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RUSSIAN PRESSING. In a House hearing about President Trump’s complaints he was wiretapped by the Obama administration, FBI boss James Comey confirms the FBI is investigating Russia’s meddling in the presidential election, including the possibility of links between the Kremlin and the Trump campaign.
Realtime analysis by The Wall Street Journal.

GORSUCH AND SUCH. Confirmation hearings were set to begin at 10 a.m. Central for Trump’s Supreme Court nominee, Neil Gorsuch. Video here.
A former Gorsuch student complains Gorsuch suggested last year that women manipulate maternity leave.
His confirmation could land a blow against environmental causes. (Note: He was 15 when his mom, the first woman to head the Environmental Protection Agency, was “forced to step down, her reputation in tatters.”)
Seven players to watch during the hearings.

TRUMPISM’S HEART. Writing for The Atlantic, Molly Ball calls Kellyanne Conway the unsung architect of the president’s policies. (And her husband’s in line for a top job at the Justice Department.)
Trump’s budget director: “The only way to get truly universal care is to throw people in jail if they don’t have it.”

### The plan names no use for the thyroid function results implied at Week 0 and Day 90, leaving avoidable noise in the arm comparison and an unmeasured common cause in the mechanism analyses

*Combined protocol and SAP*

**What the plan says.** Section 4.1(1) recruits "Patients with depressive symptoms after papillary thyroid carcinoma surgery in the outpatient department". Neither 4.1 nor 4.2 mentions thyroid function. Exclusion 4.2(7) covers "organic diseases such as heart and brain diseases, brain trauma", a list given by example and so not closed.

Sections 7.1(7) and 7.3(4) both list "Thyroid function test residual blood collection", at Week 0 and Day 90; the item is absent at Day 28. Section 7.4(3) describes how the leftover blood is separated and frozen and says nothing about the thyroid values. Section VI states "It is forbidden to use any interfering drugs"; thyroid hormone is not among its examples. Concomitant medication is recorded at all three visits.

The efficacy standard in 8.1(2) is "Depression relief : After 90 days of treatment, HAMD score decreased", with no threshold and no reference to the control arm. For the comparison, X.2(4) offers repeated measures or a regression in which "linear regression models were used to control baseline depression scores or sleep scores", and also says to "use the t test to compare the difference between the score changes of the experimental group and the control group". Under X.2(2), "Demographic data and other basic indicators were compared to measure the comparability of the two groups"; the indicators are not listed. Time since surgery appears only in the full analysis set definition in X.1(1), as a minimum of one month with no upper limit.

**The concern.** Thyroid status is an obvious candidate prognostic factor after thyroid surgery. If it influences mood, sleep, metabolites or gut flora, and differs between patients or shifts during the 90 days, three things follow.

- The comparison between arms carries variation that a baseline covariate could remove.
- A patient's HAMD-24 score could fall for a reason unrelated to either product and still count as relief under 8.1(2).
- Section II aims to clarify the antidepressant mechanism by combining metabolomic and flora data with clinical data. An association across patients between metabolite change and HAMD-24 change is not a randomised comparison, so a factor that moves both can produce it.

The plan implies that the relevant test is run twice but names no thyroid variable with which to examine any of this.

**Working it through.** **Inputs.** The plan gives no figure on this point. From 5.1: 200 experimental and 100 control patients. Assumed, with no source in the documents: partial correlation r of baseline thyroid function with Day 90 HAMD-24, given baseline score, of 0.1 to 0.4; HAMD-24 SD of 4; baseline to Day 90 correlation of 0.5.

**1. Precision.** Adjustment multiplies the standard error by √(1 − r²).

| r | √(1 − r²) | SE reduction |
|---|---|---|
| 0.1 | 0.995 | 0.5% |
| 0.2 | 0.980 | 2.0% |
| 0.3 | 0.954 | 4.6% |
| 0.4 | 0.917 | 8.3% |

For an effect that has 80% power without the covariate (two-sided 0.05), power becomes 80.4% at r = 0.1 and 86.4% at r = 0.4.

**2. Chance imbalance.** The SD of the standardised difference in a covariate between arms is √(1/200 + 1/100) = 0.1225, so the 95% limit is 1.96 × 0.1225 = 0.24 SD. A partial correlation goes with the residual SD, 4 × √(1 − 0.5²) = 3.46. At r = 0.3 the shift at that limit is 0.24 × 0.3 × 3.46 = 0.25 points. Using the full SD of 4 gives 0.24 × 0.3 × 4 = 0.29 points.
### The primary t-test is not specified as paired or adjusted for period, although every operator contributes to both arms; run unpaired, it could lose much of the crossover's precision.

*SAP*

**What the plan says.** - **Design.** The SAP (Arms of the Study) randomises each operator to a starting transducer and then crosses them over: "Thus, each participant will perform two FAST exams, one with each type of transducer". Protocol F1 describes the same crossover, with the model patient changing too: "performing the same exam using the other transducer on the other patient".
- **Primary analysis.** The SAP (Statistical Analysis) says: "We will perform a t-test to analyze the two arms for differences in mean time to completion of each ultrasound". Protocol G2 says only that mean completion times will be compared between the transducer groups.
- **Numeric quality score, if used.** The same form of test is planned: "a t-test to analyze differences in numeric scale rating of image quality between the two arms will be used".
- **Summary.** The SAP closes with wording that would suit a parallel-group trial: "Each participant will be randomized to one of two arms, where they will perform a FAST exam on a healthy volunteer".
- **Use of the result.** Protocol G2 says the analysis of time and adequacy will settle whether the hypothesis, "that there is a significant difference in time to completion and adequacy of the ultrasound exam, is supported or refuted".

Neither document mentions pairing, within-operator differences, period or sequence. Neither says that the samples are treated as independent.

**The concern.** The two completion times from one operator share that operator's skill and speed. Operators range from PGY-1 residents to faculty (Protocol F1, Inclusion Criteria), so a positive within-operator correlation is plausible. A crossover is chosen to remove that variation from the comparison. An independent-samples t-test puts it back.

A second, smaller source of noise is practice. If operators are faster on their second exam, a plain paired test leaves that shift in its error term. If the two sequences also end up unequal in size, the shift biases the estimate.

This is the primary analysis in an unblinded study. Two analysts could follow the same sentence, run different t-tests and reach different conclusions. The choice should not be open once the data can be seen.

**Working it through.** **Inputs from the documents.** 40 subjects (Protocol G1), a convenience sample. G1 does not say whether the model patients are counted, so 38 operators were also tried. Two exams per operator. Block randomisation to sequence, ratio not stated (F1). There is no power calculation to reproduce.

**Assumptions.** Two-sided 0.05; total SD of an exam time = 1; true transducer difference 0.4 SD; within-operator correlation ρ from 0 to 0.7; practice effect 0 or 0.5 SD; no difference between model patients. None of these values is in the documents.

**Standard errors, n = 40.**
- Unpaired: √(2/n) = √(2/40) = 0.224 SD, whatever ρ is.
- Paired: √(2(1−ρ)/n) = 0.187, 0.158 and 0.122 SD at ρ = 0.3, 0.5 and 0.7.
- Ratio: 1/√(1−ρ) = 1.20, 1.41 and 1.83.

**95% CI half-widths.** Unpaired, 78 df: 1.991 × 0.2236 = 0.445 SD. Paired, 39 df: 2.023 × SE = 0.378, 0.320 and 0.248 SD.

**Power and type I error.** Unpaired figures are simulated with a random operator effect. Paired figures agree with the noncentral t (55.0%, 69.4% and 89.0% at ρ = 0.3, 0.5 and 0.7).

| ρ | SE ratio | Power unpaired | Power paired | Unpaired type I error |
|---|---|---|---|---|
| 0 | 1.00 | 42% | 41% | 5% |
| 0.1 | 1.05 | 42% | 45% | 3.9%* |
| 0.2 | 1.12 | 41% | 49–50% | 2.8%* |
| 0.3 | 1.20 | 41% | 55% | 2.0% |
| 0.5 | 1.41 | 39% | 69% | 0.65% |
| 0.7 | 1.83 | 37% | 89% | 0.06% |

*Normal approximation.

The president has deployed political aides as “eyes and ears” across his Cabinet agencies.

YOU, INVESTIGATIVE REPORTER. ProPublica is recruiting “civically engaged people to … fact-check what members of Congress are sending to their constituents” regarding health care legislation. Your mission, should you choose to accept it: Share email and postal mail they send you.
An American College of Physicians executive on the Republican plan: “I’ve never seen a bill that will do more harm to health.’

POLITICS BY ADDITION. Ex-University of Chicago math professor and current State Sen. Daniel Biss was set to announce on Facebook today that he’s going to join a growing field of Democratic candidates for governor.
Illinois scientists are mapping their plans for a Chicago march for Earth Day. (Tribune link; paywall possible.)
Geologists are launching a helicopter survey to figure out where Lake Michigan’s shoreline is going (Tribune).
Development will claim two Chicago softball fields. (Sun-Times link; beware painful pop-up ads.)

LIVE HERE OR ‘BYE.’ Dan Mihalopoulos takes a critical look at Chicago’s residency rule for city employees.
A police union presidential candidate defends his suburban home: “My wife can live wherever she wants.” (Both Sun-Times links.)
The number of Illinoisans on Forbes’ list of the world’s richest people has dropped by one.

AMAZON’S CHICAGO STORE. Its first brick-and-mortar outlet here opens Tuesday (Tribune).
Online sellers and Walmart are killing grocery stores’ profit margins.

Sesame Street might not have happened without federal help, but it no longer gets direct government funding.

GET OUT TELLS US HOW FAR WE STILL HAVE TO GO.’ Entertainment reporter Sharon Waxman reflects on Jordan Peele’s movie: “A thriller that makes us think about race because it places the viewer at the center of a racial conspiracy.”
The movie’s star calls it “12 Years a Slave: The Horror Movie.”

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